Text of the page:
In the UK, patients with paroxysmal atrial fibrillation (AF) have been found to be less likely treated with oral anticoagulants. There were more patients that were treated in the later years than in the earlier years. The analysis included > 175,000 patients between 2000-2015. In 2000 these patients were half as likely to receive OAC than other patients with AF- where are in 2015 that number dropped to 20%.

Both UK and European guidelines recommend that all AF patients at increased risk of stroke be offered anticoagulants, regardless of their type of AF. There doesn't seem to data as to why the treatment gap exists.

Of a subgroup of 4,419,659 patients in the Health Improvement Network, based on 648 UK primary-care practices, 179,343 had AF, yielding a total of 848,852 AF patient records across the 16 years of the study. The group performed 16 sequential cross-sectional analyses set to May 1 for each year from 2000 to 2015, with the study population comprising all AF patients aged 35 years and over. Exposure was defined as a diagnosis of paroxysmal AF or "other AF," the latter including persistent or permanent AF. During this time, the amount of patients diagnosed with paroxysmal AF increased from 7.4% - 14.0%.

Among patients eligible for oral anticoagulant therapy, the proportion of paroxysmal AF patients prescribed the drugs increased significantly from 18.8% to 56.2%, while the proportion of other AF patients prescribed anticoagulants rose significantly from 34.2% to 68.4%. Consequently, the treatment gap decreased from 15.4% to 13.2%.

Aspirin Bleeding Risk in Over 75s Higher Than Thought

In patients 75 years or older taking aspirin for prevention of stroke of MI have been shown to have a higher risk of disabling or fatal bleeding and should also be prescribed a proton pump inhibitor (PPI) to protect against GI bleeding. Data shows that the bleeding in this group is more likely to be disabling than the stroke. Up to 80% of bleeds caused anti-platelet agents can be prevented by PPIs. Being > 75 years of high should be considered a high risk population.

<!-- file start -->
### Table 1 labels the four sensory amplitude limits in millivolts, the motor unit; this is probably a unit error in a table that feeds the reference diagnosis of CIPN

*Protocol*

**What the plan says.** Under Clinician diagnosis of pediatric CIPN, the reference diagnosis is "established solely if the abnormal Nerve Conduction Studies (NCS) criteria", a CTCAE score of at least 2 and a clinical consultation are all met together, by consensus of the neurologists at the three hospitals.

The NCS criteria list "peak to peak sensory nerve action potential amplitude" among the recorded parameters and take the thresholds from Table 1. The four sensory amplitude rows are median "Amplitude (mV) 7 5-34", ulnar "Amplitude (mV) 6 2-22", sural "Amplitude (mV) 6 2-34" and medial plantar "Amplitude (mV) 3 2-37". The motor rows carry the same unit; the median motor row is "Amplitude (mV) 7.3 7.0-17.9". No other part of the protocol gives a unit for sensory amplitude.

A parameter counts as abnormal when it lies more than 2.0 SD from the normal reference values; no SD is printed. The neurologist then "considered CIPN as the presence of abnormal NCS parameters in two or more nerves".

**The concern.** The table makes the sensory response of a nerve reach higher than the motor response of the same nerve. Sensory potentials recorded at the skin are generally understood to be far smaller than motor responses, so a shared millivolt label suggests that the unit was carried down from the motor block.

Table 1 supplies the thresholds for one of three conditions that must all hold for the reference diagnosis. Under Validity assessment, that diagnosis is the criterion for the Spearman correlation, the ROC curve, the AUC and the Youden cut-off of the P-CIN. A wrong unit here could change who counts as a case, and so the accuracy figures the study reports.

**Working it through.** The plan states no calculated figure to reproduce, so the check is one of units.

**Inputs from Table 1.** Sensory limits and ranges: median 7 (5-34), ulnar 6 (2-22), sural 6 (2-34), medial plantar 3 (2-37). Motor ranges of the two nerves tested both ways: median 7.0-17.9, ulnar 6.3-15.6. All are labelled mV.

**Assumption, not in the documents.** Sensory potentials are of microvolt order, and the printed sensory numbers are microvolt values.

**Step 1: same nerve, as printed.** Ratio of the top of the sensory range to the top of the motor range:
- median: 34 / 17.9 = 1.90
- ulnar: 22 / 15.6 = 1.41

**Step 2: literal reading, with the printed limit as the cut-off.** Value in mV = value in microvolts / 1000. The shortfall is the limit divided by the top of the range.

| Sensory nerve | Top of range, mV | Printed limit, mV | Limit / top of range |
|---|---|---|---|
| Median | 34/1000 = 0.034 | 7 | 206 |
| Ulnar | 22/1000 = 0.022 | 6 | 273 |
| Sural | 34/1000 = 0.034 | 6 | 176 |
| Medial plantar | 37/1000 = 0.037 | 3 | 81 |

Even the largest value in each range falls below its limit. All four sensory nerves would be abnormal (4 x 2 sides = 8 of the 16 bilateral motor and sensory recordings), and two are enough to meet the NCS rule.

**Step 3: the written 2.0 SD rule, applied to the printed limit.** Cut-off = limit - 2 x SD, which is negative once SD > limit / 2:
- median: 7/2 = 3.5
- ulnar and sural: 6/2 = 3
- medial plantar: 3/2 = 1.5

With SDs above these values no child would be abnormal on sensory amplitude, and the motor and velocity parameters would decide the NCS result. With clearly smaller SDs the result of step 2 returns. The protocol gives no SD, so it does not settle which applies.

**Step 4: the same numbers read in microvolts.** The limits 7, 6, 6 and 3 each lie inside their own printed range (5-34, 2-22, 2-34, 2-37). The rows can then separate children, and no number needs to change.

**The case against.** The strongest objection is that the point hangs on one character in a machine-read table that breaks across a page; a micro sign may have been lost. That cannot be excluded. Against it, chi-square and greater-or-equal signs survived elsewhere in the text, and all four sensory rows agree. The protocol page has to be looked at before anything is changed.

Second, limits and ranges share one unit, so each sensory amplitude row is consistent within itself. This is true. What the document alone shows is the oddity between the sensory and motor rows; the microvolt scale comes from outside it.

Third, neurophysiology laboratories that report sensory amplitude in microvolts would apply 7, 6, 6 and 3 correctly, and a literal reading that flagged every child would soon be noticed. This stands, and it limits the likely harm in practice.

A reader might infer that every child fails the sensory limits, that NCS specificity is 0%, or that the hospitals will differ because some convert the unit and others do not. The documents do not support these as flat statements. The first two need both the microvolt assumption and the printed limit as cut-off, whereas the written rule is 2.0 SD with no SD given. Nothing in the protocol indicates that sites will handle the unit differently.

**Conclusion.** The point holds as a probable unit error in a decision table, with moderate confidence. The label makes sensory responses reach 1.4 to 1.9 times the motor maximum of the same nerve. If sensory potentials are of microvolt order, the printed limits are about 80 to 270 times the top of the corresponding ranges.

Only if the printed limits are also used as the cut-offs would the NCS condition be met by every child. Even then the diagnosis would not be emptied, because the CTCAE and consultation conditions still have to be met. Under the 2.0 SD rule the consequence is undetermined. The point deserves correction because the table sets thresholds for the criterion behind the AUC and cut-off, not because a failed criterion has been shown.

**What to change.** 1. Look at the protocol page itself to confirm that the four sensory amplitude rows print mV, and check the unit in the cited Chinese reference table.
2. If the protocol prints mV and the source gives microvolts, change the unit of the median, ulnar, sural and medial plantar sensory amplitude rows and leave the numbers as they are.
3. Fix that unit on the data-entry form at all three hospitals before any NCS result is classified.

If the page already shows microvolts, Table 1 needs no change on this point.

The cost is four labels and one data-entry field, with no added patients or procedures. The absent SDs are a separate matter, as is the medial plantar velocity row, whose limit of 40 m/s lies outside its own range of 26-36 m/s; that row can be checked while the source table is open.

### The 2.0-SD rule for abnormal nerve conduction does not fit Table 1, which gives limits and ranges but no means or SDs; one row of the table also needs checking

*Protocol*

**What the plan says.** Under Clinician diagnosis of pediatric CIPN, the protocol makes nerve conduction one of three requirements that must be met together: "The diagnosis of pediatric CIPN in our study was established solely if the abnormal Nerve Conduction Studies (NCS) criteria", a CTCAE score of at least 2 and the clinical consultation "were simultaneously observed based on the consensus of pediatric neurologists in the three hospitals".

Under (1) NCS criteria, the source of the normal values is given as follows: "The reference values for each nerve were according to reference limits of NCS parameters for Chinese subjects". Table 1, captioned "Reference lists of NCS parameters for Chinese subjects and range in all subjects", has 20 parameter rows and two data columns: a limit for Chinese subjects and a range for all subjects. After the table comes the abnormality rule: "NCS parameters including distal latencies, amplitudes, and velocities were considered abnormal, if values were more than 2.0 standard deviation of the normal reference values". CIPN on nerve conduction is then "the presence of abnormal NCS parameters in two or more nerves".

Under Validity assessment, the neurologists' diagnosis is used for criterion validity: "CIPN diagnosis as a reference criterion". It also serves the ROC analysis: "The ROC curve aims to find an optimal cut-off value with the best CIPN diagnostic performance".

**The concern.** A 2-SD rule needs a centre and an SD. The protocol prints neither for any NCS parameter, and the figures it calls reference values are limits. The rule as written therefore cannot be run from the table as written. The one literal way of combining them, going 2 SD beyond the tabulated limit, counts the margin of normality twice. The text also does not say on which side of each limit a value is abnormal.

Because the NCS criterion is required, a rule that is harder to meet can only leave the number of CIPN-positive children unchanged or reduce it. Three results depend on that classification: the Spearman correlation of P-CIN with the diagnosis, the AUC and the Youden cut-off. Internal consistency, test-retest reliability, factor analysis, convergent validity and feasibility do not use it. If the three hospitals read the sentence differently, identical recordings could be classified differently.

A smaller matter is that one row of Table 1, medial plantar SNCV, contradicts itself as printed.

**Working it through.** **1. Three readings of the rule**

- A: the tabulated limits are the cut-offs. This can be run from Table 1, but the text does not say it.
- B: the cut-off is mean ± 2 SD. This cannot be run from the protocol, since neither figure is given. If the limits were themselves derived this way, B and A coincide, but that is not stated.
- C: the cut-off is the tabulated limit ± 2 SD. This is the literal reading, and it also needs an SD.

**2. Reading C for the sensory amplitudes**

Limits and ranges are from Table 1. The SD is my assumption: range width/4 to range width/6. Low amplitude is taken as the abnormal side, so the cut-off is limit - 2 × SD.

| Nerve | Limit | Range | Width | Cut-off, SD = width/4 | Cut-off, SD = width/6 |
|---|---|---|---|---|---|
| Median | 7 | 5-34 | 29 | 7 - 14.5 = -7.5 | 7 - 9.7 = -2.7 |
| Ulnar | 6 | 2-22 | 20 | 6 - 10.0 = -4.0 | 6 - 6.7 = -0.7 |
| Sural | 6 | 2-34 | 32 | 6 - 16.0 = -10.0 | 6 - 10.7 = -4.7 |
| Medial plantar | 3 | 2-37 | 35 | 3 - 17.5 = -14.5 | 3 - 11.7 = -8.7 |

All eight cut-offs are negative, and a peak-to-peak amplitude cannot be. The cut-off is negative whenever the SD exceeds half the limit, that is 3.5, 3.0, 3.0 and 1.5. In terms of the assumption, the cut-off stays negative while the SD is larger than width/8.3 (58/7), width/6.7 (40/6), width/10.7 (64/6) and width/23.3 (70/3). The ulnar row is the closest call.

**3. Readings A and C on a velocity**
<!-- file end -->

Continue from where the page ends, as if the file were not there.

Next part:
Additional evidence has raised the question if these patients should be put on aspirin for prevention, or even after an event. It appears that the evidence suggests that there is no compelling evidence that aspirin is beneficial form greater than 28 days past an event. Most of the trial evidence is on younger patients. There needs to be a balance in older patients regarding the benefit of antiplatelet agents and the risk of bleeding.

The Oxford Vascular Study looked at bleeding events in 3166 patients (50% age 75 years or older) treated with antiplatelet drugs (mainly aspirin based) after a first transient ischemic attack, ischemic stroke, or MI in the Oxford Vascular Study, a population-based study of the incidence and outcome of all acute vascular events in a population of 92,728 individuals, irrespective of age, registered at nine general practices in Oxfordshire, United Kingdom. Results showed that 405 patients had bleeding events with a 3.36% annual risk with a major risk at 1.46%. In patients age 85 years or older the risk was 4.1%.

Oral Anticoagulants, With Cautions, Can Continue During CIED Lead Extractions

If caution is used, there may not be a need to discontinue OAC prior to extracting unwanted cardiac implantable electronic devices. A retrospective study from a high volume extraction center showed that withdrawing OCA and bridging patient on heparin did not decrease bleeding risk. Findings of this study will need to be confirmed with prospective clinical trials. The findings were the same regardless of the OAC used (including warfarin).

However it is important to have fast access to a surgeon in case of serious complications during the procedure. The lead extractions are usually performed percutaneously but can turn into a surgical procedure if there are complications. There are no guidelines on how to manage anticoagulation.

Ultrasound "Drill" Dissolves Deep Blood Clots with Impeccable Precision

A new technology for dissolving venous blood clots has been developed. This collaboration fir dissolving DVTs is between North Carolina State University and the University of North Carolina at Chapel hill. They have developed an ultrasound drill which dissolves clots better than other methods.

One method relies on lateral emission of ultrasound waves, however the damage is not limited to only blood clots, it can also damage blood vessels. The diamond ripped drill technique dissolves clots by chewing through them which reduces the damage to blood vessels but the clots are in larger pieces and require blood thinning drugs.

The new technology improves upon the limitations of both of these existing methods, the new ultrasound tool is forward-facing, like a drill, but still breaks down clots into very fine particles. The device works via a low-frequency intravascular ultrasound that breaks up blood clots that lead to DVT. An injection tube for microbubbles at the clot site dissolves the clot with extreme precision, reducing damage done to the blood vessel and reducing the amount of time it takes to complete the treatment.

Testing will begin in animal models.